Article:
• Thu August 27 2009
  • Posted Aug 26, 2009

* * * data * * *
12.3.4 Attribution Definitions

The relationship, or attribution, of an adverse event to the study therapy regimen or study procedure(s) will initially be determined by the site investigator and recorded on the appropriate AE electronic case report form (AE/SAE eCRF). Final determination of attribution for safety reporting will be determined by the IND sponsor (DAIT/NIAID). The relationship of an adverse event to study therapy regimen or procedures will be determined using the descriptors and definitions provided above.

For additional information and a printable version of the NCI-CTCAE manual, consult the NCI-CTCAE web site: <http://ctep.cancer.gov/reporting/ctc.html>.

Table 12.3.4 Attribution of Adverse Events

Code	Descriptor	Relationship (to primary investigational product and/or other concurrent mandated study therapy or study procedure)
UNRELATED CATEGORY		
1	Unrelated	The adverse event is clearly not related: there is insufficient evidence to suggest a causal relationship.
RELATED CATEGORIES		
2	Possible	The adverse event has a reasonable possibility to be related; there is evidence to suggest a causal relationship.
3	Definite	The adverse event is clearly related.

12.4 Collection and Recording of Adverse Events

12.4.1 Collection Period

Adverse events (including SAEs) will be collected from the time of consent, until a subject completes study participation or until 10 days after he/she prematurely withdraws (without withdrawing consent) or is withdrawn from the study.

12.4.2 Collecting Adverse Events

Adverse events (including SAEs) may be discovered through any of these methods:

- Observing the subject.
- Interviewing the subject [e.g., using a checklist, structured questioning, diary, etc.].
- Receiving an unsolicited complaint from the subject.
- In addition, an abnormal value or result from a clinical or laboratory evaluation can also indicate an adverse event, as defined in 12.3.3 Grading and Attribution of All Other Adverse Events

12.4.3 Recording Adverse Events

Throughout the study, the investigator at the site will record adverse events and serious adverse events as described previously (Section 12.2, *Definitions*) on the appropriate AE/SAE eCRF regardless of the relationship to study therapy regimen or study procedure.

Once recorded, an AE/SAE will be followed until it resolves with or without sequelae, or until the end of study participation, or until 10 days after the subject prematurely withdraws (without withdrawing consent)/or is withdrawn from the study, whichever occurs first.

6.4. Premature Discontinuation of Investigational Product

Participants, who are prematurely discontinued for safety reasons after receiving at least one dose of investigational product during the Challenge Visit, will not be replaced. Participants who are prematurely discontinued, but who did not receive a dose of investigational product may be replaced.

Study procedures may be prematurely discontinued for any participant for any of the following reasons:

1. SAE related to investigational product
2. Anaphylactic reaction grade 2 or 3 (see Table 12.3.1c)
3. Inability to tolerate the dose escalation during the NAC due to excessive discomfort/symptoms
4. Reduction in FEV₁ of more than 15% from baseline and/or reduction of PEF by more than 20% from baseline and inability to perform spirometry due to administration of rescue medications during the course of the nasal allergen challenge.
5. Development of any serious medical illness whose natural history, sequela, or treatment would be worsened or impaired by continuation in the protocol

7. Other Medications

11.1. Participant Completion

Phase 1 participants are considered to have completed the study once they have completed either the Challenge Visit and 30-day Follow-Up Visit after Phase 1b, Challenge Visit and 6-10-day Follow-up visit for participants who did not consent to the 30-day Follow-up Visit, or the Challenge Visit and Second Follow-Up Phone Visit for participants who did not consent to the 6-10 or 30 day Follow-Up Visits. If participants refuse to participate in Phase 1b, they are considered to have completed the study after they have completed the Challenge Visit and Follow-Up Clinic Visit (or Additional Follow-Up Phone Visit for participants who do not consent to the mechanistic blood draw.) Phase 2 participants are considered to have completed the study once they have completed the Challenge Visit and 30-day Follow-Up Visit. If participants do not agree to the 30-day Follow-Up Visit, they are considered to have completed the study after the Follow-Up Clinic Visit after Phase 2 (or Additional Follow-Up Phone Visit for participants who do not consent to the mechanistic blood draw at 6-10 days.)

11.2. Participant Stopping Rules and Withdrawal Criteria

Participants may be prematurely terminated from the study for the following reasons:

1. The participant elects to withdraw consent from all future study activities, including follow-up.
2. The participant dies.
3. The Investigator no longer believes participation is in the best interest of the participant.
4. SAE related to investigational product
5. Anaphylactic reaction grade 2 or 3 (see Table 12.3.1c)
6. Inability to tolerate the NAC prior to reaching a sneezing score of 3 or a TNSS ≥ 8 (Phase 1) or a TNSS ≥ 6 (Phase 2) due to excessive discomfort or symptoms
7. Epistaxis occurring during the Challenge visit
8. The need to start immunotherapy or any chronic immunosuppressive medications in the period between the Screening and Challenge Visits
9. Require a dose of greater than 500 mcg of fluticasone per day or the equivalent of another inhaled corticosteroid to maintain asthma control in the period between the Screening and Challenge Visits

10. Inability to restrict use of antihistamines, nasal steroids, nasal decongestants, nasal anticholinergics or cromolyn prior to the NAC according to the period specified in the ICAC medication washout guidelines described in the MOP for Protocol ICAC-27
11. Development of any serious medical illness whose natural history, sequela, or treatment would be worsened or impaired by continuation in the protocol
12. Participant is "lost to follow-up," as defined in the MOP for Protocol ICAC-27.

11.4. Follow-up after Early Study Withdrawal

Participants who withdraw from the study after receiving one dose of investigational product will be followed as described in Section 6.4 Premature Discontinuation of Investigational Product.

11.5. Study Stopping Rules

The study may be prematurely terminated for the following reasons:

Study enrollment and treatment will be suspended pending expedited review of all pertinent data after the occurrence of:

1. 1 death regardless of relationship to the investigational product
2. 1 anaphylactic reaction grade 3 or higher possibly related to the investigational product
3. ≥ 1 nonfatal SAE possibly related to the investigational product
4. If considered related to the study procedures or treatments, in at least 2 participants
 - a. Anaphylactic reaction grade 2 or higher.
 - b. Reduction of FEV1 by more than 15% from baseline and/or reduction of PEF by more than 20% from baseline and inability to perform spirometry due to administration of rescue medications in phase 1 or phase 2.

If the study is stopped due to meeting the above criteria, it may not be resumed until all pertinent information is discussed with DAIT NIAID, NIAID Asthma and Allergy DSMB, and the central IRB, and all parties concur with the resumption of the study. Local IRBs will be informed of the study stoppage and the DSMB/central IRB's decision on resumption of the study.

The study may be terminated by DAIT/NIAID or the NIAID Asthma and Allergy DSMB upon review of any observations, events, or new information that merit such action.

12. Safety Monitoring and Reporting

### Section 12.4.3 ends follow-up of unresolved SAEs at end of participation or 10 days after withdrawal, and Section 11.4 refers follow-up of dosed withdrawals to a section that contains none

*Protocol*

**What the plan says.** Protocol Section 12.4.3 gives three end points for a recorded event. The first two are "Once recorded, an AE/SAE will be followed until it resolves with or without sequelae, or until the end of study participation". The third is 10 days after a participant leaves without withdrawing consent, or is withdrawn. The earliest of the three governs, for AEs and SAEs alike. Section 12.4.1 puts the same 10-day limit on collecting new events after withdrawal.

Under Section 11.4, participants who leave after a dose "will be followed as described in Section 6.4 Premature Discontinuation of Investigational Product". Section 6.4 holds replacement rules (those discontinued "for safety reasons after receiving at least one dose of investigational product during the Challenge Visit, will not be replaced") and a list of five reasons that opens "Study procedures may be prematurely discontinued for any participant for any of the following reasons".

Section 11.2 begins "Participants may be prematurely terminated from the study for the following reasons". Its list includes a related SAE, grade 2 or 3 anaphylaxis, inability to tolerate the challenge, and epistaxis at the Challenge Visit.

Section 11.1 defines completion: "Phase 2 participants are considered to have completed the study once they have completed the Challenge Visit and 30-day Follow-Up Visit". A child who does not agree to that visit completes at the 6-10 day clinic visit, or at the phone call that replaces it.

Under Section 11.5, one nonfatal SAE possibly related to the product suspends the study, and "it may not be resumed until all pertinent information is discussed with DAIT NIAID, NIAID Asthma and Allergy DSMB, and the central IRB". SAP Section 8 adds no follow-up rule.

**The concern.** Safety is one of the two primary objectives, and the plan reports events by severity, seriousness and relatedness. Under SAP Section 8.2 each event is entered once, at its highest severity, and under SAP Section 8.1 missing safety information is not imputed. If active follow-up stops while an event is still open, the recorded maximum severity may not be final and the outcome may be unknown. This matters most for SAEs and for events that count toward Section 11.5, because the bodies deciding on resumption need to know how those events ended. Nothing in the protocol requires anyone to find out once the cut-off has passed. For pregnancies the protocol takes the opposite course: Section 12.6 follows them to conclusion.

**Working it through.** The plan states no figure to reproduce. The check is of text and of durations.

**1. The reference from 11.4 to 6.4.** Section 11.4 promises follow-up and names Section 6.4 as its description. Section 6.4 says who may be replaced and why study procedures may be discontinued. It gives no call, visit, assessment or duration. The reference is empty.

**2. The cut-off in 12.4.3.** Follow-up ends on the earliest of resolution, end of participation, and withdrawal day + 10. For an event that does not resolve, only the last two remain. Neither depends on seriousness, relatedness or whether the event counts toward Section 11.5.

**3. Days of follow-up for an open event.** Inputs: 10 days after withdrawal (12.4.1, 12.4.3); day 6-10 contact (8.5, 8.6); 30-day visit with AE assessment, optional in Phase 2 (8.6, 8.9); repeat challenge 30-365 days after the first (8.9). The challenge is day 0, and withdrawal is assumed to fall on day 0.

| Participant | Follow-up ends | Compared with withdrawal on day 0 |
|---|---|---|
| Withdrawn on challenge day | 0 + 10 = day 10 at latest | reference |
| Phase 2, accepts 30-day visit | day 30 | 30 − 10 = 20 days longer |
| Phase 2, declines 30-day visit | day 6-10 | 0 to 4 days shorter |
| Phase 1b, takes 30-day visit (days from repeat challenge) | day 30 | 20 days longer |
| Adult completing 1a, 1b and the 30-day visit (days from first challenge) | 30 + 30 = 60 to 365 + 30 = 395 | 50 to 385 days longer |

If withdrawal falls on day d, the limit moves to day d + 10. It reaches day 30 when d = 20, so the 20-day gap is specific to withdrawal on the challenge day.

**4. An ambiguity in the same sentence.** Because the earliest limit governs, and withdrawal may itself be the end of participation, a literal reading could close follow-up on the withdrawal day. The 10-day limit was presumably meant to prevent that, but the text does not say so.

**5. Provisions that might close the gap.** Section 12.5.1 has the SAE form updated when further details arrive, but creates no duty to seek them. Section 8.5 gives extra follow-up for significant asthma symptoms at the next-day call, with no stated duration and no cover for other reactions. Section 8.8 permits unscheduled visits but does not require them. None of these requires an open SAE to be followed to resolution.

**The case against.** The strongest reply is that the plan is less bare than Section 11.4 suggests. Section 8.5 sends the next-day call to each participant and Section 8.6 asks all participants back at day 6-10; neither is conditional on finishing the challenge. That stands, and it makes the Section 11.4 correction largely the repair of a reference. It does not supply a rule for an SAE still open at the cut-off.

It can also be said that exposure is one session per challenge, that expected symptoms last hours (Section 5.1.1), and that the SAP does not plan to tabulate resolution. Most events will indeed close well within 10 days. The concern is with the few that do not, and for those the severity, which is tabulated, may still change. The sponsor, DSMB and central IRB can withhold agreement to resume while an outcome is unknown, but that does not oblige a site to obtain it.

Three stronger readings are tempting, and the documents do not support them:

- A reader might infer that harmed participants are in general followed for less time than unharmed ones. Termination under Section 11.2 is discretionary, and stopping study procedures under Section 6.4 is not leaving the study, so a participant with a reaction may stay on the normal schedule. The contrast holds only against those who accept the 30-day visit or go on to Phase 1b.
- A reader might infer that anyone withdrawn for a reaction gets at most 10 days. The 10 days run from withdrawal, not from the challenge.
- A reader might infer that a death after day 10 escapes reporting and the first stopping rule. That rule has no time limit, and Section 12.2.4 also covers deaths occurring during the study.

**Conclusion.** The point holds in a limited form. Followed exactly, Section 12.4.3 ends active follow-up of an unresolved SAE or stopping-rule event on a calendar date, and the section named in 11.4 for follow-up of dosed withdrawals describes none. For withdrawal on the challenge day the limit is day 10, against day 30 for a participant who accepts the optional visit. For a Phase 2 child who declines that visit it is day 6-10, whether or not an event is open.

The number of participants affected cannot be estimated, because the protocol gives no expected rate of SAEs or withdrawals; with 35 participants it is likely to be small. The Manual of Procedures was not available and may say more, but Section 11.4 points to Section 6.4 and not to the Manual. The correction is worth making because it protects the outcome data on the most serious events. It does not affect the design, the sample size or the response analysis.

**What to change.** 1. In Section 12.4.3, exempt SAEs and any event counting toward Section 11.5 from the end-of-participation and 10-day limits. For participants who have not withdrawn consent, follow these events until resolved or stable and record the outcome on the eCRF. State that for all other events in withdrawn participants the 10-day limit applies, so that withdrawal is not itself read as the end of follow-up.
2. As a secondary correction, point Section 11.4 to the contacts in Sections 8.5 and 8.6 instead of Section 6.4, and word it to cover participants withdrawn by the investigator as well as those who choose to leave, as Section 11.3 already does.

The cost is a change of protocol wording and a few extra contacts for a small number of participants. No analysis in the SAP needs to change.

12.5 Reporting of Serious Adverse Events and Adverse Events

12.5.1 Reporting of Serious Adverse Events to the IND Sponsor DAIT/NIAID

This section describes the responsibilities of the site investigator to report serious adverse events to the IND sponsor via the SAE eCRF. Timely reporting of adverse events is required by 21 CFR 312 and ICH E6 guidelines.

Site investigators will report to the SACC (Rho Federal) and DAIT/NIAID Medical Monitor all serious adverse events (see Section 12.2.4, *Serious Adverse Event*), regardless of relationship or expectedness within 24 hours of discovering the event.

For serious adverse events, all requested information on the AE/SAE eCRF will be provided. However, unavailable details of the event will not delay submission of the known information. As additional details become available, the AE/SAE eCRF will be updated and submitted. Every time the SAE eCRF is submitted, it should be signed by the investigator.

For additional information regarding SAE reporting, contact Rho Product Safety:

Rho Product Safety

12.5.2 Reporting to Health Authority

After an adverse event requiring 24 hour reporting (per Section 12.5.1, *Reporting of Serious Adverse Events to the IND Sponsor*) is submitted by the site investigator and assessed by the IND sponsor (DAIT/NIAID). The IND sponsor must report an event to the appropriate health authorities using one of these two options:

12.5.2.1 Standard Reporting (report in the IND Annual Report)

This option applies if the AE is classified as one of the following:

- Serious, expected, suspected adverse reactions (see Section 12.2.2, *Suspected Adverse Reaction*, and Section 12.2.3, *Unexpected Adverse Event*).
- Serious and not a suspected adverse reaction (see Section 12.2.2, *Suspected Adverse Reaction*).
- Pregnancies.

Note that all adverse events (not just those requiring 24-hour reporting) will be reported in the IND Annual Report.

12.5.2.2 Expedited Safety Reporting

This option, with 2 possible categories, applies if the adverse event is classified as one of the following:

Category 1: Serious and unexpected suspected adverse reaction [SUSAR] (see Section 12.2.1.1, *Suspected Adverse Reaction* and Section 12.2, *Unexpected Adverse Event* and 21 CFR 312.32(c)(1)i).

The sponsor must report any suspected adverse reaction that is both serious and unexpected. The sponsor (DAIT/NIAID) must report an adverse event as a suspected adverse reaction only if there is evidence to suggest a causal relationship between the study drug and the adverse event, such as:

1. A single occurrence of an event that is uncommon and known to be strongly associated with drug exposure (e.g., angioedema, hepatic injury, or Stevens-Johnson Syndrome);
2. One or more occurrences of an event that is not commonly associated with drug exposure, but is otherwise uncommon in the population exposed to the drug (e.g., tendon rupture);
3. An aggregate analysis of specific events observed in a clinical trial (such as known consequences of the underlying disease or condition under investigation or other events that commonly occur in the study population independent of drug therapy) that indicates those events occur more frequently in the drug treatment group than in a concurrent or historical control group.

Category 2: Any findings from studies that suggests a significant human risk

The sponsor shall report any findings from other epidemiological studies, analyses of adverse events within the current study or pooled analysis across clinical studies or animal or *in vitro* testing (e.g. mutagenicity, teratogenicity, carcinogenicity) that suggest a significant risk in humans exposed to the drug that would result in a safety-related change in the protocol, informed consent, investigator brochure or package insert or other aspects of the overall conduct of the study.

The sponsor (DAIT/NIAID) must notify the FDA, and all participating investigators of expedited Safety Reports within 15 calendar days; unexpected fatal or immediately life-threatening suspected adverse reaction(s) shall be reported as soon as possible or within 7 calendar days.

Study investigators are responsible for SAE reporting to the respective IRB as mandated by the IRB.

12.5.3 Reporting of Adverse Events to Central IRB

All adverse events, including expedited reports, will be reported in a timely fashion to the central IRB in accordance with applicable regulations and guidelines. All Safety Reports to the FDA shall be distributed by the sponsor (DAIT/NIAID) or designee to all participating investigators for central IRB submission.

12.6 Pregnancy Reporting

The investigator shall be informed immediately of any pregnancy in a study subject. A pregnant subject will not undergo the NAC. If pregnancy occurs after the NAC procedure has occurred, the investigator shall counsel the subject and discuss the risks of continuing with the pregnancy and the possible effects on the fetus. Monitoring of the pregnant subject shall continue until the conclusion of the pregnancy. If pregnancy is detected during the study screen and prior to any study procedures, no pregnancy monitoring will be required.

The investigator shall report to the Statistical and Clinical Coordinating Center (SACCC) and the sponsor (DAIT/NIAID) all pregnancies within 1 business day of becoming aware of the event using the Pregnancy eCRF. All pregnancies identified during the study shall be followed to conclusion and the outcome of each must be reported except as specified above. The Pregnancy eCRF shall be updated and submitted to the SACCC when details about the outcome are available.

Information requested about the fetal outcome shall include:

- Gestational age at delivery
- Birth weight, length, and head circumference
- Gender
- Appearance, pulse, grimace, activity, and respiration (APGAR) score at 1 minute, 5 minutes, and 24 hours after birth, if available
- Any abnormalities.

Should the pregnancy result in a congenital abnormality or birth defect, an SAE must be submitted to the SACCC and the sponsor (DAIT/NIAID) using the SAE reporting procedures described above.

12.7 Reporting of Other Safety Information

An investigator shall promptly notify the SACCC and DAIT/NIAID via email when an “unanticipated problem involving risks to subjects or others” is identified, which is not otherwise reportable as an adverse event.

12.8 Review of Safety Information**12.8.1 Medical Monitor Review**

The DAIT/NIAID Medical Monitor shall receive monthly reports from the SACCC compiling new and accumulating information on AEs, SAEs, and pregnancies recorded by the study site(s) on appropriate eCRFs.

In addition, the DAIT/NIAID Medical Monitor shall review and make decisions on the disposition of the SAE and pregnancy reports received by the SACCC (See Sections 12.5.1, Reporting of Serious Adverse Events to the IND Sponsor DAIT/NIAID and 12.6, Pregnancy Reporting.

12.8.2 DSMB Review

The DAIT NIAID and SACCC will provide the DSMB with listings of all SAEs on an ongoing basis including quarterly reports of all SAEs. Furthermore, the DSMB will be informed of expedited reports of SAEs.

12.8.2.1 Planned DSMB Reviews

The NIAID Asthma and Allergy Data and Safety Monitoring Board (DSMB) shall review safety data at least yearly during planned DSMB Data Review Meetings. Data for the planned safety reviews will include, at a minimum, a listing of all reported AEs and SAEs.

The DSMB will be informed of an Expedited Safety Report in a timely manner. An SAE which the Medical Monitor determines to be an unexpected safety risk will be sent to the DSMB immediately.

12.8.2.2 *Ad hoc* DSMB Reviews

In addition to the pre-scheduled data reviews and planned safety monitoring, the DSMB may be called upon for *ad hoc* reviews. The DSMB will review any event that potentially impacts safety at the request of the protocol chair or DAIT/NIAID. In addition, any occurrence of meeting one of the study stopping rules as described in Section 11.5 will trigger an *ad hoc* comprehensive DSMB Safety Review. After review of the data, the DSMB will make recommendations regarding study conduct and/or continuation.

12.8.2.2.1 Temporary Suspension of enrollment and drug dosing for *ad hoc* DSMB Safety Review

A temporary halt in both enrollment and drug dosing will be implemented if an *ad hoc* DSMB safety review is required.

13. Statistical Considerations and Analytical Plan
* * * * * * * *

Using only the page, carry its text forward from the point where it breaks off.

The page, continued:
Clear Lake, IA Organizers say they decided to scrap an annual bicycle ride to raise money for Clear Lake law enforcement agencies after police and sheriff's officials refused to provide traffic control. Authorities said that while they have nothing against the budget boost, they want no part of Billy's Bike Ride this year because of the event's increased emphasis on alcohol. "They stop at several places along the route to drink, and some are blasted by the time they get done," Cerro Gordo County Chief Deputy David Hepperly said. "It's not very good for our image to condone people getting on their bikes drunk and then provide them an escort, too." Billy's Bike Ride was launched in 1995 when local businessman Billy Cavanaugh invited 20 buddies for a leisurely 18-mile jaunt around the lake. "Some of them knew they couldn't make it without stopping for refreshments, so they asked their wives to drive along with some beer in the back of a pickup," said organizer Katie Showalter, who expected up to 600 riders Saturday. "Within four years, there were so many riders they had to have a registration system." Last year's event drew 530 riders from Minnesota and Iowa. The $3,500 raised was split between the police department's drug-sniffing dog program and Clear Lake's volunteer firefighters. Local police had traditionally controlled traffic but backed out last year over concern that drinking had supplanted riding as the event's focus. So Showalter paid for two of Sheriff Brian Pals' off-duty deputies to control intersections. "When Katie called this year for the escort, we declined due to a few bikers getting intoxicated and having some trouble making it all the way around" the lake, Pals said. Showalter, who also runs Rumorz tavern, said there was "not one fight, not one accident" on the ride. The deputies "did such a fantastic job, I can't see doing it without them," she said. "I'd be stupid to put riders out there without" help to direct traffic. Showalter said that city leaders have put in a bid to be an overnight host for RAGBRAI next summer. "If they can't handle 500 people, how are they going to handle 10,000?" she said. "Billy's ride is one of the biggest things Clear Lake has, and they're shutting it down." Several Billy's loyalists have pledged to carry out an "unofficial" ride Saturday, with plenty of stops along the way. Authorities have warned that pickled pedalers will be prosecuted. Hepperly said: "We'll be called the bad guys, the fun- haters, whatever. But if something happened to someone, it would be on us. We're not going to win either way."

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